As the U.S. seeks to limit China’s access to semiconductors and hinder their AI development, it will have unintended consequences on the global semiconductor supply chain that will hamper U.S. innovation and drive up costs across the chip industry.
IBM defines artificial intelligence as a system that “leverages computers and machines to mimic the problem-solving and decision-making capabilities of the human mind”. At its core the field of artificial intelligence is the art of combining computer science and robust data sets to solve problems (IBM, 2004). Advanced AI systems can be applied to a multitude of problems and AI is woven into every aspect of our daily lives and nearly every facet of the global economy. Although AI has nearly unlimited uses and applications, it is becoming increasingly relevant within the national security sphere. Underscoring its importance in 2017, Vladimir Putin famously stated that “Artificial intelligence is the future… whoever becomes the leader in this sphere will become the ruler of the world” (Vincent, 2017). Recent developments in AI are proving one of the most cunning and vicious leaders of the 21st century correct and illustrate the need for the U.S. to address AI’s role as it engages in strategic competition with China (NSCAI, 2021).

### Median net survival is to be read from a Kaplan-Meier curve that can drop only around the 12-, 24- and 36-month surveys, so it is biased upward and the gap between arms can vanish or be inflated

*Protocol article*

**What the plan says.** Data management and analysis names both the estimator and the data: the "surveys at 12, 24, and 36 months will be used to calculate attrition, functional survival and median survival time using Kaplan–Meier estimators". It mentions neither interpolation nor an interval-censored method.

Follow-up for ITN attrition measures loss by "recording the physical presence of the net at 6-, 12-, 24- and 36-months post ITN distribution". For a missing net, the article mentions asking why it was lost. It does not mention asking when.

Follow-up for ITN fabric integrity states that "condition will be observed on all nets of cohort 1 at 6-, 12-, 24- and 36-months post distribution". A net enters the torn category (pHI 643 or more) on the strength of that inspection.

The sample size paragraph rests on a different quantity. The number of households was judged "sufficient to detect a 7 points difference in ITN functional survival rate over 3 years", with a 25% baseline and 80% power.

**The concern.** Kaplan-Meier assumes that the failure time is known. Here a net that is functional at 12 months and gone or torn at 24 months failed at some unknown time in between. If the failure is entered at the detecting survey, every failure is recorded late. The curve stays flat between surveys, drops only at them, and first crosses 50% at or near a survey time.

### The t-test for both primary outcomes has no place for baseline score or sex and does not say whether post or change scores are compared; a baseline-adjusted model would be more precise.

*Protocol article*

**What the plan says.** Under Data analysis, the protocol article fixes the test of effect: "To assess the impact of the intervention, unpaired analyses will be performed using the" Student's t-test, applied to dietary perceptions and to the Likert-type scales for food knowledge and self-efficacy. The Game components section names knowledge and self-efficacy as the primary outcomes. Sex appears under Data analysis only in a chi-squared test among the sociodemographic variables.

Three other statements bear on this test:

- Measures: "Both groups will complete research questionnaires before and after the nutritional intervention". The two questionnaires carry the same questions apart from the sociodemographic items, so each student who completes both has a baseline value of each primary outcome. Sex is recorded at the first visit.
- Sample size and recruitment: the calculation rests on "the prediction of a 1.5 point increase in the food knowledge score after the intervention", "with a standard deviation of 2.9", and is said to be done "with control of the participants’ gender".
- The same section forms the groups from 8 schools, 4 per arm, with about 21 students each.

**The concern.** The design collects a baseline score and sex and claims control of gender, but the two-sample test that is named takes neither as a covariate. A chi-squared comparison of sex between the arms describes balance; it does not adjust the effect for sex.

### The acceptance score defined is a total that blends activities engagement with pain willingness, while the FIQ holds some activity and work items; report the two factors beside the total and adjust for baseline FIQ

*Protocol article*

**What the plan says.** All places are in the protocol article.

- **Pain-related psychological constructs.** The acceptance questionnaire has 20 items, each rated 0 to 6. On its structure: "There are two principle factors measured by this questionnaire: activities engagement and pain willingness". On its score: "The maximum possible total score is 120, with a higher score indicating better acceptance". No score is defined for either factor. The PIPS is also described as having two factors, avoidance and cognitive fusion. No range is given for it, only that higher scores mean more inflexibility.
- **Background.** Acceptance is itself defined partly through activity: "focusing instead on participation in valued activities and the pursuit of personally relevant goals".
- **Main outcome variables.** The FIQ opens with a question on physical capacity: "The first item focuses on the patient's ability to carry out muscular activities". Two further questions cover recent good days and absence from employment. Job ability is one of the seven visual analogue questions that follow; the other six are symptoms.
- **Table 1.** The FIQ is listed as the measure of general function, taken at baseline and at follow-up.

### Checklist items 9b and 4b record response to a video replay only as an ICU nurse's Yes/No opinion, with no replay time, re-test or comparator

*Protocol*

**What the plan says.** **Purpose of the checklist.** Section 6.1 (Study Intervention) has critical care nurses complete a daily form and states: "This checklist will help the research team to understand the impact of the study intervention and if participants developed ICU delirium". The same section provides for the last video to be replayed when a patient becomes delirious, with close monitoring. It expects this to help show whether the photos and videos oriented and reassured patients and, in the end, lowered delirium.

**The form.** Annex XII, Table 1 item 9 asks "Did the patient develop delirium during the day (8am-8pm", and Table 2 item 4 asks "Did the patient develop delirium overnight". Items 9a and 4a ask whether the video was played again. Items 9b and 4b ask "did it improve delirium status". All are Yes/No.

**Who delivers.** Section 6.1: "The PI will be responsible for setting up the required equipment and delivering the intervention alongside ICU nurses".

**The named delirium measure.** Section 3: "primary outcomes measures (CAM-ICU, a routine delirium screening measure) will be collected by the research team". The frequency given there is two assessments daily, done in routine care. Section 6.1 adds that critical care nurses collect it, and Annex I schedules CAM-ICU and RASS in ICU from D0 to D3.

Semiconductors are not only the lifeblood of the modern economy and digital world but the crucial hardware that AI systems develop and run on (Williams, 2021). The two leading state actors in this field, China, and the United States, are racing to out develop each other while begrudgingly recognizing the interdependent relationship they have in the development of semiconductor chips, the crucial hardware necessary for AI development and the basis of innovation and modern-day computing power (Miller, 2022).
This thesis explores the intersection of semiconductors and AI through a geopolitical lens and identifies the crucial player as U.S. semiconductor companies. Their dominant market share, enormous R&D budgets and global network of suppliers places them in the middle of the U.S.-China strategic competition and the ongoing global race towards rapid AI development and implementation.
Peter Connolly (PPS ’23) is a Public Policy Undergraduate at Duke University’s Sanford School of Public Policy. This content does not represent the official or unofficial views of the Sanford School, Polis, Duke University, or any entity or individual other than the author.